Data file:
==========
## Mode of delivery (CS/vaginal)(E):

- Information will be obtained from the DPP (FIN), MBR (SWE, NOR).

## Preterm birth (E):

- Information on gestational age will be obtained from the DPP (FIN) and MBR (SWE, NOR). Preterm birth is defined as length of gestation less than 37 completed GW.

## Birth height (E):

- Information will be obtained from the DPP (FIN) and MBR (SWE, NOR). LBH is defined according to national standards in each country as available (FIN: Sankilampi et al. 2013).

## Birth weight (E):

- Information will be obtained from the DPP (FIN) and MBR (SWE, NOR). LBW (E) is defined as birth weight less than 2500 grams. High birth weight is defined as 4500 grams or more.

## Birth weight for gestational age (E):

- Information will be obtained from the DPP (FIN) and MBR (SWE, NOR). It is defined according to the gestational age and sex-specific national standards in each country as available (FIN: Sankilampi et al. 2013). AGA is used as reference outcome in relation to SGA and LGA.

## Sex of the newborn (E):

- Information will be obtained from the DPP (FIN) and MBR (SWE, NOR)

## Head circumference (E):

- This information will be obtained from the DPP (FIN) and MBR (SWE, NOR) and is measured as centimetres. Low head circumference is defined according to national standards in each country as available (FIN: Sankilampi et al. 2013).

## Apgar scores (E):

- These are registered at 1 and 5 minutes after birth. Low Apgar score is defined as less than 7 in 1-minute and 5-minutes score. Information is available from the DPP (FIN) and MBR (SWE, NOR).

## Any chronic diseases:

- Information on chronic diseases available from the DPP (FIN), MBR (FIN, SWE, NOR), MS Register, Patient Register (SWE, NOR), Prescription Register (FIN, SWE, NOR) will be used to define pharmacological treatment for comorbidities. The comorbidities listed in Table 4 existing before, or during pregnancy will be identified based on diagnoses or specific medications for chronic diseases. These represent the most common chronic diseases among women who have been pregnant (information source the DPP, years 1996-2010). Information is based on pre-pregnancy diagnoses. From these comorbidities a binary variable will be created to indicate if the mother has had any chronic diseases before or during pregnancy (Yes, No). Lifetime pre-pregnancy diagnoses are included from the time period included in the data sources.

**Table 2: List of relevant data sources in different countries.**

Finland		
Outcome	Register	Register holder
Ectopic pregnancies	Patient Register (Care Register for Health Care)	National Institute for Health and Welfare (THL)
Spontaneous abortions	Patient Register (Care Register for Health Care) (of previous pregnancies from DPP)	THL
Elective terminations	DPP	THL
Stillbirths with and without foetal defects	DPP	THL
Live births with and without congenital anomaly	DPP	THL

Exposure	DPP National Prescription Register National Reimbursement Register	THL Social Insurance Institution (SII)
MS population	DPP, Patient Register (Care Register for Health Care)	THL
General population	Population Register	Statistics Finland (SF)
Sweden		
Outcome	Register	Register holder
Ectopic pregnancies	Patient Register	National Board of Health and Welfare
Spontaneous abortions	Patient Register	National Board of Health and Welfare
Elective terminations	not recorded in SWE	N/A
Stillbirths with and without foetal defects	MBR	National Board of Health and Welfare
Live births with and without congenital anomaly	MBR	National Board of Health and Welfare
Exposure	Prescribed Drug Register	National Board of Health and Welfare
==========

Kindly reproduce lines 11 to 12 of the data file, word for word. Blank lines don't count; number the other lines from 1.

## Sex of the newborn (E):

- Information will be obtained from the DPP (FIN) and MBR (SWE, NOR)